Due to the nature of our work as heritage consultants, we are often invited into the hidden nooks and crannies of historic buildings. Just last week we were clambering up a ladder into the loft of a seventeenth-century house. While studying the roof structure, we noticed some carpenters’ marks on several of the beams!
Carpenters’ marks were used in the medieval and post-medieval period. Their purpose was to indicate the order in which a timber frame structure should be assembled. These markings most often take the form of Roman numerals, which were scored into the wood with a race knife (a type of carpentry knife with a u-shaped end). They are often confused with witches’ marks, which have an apotropaic purpose.
You can sometimes tell the age of the building depending on how the carpenters carved the number four and nine. During the medieval period, four was typically rendered as iiii and nine as viiii. Our modern convention of writing four as IV and nine as IX was only adopted in the sixteenth-century and even then it took a long time for it to become universally accepted.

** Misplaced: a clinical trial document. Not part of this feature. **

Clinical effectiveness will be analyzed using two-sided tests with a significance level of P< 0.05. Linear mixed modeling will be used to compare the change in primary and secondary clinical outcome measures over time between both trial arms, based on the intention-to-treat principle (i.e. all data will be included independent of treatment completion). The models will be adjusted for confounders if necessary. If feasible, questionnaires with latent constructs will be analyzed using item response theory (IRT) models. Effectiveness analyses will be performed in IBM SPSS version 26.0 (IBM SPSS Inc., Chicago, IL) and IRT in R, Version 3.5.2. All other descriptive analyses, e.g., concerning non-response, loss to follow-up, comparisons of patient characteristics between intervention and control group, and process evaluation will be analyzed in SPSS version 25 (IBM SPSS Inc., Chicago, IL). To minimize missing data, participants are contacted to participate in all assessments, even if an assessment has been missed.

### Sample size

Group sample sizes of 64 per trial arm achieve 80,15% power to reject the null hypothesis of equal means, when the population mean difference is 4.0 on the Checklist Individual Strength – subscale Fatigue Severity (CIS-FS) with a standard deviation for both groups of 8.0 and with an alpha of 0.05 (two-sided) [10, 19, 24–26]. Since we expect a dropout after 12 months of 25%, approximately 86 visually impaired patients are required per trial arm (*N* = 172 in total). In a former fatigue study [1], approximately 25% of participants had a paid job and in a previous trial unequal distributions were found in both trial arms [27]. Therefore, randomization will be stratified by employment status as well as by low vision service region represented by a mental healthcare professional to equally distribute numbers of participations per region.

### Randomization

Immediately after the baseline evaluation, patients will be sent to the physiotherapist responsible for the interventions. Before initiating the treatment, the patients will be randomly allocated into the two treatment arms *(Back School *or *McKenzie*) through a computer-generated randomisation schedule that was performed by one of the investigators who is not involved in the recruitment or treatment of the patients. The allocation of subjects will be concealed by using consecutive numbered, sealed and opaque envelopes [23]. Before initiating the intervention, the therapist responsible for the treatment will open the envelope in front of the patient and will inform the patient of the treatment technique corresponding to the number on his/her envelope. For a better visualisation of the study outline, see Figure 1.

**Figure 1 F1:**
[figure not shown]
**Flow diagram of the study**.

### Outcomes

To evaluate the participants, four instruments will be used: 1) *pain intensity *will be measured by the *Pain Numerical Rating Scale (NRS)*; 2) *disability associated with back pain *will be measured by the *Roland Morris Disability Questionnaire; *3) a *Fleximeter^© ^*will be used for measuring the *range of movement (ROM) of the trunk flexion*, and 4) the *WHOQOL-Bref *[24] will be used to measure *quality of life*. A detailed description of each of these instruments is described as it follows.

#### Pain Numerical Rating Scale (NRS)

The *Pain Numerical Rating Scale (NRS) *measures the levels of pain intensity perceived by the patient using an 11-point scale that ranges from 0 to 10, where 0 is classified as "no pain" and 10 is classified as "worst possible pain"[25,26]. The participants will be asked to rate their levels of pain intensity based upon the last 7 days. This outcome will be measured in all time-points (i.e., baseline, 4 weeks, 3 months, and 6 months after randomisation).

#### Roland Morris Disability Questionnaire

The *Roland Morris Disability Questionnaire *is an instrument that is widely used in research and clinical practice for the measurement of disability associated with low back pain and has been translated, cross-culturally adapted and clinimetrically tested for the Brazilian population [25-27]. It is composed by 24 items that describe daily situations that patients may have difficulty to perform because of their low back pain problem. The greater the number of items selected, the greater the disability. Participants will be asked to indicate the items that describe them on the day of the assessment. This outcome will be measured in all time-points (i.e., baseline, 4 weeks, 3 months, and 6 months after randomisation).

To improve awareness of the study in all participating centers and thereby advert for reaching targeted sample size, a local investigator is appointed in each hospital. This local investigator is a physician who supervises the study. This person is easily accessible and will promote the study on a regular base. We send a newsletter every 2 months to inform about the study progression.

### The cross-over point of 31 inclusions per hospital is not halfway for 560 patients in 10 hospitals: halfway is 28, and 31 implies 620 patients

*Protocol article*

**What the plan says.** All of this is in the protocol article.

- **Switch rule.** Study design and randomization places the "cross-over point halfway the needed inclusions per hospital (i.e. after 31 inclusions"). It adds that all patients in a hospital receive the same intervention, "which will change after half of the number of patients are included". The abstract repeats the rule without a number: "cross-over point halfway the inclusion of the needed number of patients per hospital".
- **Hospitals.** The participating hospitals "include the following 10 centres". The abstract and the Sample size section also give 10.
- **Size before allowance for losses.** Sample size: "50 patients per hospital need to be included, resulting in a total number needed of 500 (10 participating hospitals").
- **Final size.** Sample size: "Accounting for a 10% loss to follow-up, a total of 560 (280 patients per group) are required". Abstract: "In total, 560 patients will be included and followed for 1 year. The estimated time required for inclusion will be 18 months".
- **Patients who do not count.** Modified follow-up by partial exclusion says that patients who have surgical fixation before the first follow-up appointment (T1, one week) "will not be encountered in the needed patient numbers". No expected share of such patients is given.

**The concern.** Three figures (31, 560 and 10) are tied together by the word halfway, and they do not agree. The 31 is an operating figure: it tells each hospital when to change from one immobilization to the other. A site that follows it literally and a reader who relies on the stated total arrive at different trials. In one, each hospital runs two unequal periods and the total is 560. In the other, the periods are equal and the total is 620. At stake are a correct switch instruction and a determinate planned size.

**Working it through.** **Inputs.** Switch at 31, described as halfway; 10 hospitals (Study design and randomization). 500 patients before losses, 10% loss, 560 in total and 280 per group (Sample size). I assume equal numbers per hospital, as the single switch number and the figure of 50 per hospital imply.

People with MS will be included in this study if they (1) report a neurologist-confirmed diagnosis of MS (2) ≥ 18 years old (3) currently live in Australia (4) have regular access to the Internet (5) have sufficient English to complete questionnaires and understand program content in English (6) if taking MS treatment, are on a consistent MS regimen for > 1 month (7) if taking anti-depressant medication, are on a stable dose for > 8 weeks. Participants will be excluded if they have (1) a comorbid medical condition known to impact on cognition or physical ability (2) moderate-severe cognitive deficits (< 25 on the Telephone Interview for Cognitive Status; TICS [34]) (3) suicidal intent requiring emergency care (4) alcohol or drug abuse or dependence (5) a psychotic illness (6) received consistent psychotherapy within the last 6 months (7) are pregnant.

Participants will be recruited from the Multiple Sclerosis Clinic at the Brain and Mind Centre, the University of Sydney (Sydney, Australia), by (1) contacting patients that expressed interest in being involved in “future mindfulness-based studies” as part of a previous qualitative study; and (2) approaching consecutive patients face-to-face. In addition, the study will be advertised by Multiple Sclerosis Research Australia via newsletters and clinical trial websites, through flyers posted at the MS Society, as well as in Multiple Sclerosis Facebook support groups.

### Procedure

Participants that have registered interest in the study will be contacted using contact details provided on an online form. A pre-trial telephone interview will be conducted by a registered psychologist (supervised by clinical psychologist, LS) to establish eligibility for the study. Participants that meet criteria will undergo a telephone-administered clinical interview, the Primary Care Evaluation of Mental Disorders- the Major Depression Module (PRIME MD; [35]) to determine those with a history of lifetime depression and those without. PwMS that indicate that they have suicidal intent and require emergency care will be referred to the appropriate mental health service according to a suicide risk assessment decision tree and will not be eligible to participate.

Carpenters’ marks can be found on a wide array of buildings and furniture across Britain. They can aid in the interpretation of a structure and its development, which is an important aspect of building recording.
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